Alongside its provisional findings, the CMA had issued a Notice of Possible Remedies outlining its options. These included blocking the merger – which the CMA viewed as a comprehensive solution to all aspects of the competition concerns it had – or divestiture. The latter would have involved the merging entities selling off a large number of their stores and/or operations (and potentially even one of the “Sainsbury’s” or “Asda” brands) to a new market participant or an existing rival.
Sainsbury’s and Asda had in response proposed a remedy package to the CMA, which they claimed would have created opportunities for new entrants to the market (or allow smaller rivals to expand rapidly) by:
- selling off 125-150 supermarkets and a number of convenience stores to one of their current competitors or a new entrant to the market; and
- selling off “a sufficient number” of petrol stations.
But this proposal did not address the CMA’s concerns about the effect on nationwide markets, and so divestiture was viewed as carrying a “significant and unacceptable risk of being an ineffective remedy”. The CMA went on to conclude that there was no effective way of addressing its concerns other than to prohibit the merger, notwithstanding statements from Sainsbury’s and Asda to the effect that they would commit to reducing some prices.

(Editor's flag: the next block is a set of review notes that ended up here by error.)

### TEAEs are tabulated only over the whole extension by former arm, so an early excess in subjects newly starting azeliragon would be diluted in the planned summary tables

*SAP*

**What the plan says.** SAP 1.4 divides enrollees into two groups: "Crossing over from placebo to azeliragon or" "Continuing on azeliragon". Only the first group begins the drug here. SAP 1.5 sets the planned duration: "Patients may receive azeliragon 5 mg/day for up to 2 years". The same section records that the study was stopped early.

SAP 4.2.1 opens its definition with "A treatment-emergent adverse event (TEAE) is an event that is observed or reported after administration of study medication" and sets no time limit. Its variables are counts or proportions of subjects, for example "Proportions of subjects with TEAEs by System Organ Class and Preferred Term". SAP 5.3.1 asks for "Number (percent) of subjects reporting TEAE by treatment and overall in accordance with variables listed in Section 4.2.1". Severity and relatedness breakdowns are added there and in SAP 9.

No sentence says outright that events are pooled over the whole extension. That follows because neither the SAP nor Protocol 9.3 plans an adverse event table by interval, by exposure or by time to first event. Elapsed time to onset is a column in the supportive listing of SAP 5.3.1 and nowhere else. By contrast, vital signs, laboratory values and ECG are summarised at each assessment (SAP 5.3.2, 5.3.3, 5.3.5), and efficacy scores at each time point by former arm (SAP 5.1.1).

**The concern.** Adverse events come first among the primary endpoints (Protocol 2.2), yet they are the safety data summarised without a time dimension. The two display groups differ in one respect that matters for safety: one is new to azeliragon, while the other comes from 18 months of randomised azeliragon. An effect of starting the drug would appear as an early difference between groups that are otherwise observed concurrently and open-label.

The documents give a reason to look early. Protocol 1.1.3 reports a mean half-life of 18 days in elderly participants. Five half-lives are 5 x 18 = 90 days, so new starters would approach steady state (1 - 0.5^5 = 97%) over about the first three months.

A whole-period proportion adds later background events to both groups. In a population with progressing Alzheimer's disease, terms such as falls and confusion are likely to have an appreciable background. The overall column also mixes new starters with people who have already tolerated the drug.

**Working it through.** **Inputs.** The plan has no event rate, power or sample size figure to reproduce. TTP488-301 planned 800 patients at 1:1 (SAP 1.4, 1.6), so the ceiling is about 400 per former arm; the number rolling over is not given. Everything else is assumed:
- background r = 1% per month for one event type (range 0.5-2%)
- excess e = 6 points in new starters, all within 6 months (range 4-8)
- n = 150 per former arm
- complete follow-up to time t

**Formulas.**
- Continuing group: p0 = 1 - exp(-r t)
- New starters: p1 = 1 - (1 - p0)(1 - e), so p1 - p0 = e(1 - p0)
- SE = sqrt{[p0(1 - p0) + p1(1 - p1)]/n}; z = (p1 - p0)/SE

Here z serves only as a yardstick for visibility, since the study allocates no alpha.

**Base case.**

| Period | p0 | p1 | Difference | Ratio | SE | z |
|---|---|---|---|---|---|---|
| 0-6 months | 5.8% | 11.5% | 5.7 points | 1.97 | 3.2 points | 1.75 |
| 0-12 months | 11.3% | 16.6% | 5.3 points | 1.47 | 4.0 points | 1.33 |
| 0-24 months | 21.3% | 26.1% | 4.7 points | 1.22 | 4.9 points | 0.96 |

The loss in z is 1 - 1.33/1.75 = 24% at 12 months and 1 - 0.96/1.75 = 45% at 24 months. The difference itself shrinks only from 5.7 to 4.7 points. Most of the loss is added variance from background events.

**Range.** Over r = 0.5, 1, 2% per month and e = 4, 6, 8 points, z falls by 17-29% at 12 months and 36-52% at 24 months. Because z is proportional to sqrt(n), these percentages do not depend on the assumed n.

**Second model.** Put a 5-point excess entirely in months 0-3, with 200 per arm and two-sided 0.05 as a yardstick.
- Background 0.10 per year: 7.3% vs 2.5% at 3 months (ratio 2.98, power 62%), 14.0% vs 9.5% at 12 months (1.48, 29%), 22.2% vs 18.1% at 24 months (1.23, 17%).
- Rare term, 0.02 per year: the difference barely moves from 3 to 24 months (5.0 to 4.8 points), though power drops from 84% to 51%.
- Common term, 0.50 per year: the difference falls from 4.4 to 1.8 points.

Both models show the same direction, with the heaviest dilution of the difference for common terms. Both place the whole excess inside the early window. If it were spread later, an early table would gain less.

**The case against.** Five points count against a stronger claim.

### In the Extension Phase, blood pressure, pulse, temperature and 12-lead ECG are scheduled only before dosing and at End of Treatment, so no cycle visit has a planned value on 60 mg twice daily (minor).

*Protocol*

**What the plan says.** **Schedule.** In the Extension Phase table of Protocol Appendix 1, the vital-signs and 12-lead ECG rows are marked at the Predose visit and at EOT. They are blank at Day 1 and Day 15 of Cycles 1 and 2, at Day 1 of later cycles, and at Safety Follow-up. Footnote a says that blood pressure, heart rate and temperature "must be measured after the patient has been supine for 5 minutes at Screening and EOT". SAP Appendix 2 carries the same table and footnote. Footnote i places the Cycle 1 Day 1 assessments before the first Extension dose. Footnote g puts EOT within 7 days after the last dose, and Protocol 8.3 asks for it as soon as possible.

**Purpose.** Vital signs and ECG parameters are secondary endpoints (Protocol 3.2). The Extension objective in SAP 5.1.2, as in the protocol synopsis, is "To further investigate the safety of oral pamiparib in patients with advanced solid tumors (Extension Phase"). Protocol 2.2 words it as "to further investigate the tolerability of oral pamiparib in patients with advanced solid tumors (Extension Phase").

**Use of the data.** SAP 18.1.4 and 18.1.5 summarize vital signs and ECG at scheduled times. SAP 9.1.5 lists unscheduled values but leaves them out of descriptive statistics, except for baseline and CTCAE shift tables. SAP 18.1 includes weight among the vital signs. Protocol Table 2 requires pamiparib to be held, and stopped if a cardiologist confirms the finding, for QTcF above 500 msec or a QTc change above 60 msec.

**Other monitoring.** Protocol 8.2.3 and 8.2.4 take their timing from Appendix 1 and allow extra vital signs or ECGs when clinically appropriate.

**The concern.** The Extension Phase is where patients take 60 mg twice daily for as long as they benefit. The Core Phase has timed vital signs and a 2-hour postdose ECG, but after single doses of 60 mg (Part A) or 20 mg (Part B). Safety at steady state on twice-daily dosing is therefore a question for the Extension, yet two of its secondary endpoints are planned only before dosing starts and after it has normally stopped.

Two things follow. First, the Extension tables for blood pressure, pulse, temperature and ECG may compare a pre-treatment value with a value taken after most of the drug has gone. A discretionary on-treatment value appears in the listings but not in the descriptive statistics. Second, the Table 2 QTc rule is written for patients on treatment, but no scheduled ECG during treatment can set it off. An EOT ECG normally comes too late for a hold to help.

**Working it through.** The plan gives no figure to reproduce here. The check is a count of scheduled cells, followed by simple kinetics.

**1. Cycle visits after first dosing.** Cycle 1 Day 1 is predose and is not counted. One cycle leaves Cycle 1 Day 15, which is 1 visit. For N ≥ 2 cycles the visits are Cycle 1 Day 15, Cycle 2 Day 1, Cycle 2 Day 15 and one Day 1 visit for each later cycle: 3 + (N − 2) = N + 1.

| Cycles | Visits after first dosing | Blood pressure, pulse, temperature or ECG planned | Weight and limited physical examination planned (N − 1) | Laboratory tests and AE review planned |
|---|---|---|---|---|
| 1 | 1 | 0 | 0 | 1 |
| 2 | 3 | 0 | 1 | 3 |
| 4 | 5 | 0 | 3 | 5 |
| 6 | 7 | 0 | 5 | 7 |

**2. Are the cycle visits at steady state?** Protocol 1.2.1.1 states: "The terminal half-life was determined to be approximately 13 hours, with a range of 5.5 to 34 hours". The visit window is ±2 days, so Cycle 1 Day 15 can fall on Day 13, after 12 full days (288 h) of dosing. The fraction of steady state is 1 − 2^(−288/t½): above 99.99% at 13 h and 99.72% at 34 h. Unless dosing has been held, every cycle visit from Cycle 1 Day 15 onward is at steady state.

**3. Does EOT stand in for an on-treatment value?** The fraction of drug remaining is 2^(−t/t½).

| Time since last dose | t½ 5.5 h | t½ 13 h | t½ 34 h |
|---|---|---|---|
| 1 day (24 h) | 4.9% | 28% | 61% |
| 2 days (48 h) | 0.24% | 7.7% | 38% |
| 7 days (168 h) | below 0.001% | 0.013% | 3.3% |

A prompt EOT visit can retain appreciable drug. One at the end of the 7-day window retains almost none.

While the parties’ reaction to the CMA’s preliminary findings strongly suggested that an appeal would be forthcoming, in fact the deadline for appealing the CMA’s decision is this week, and the parties have already announced that neither of them would be appealing the decision. Asda has instead stated that it could consider being listed on the stock exchange. Sainsbury’s reported that the blocked bid cost them £46million.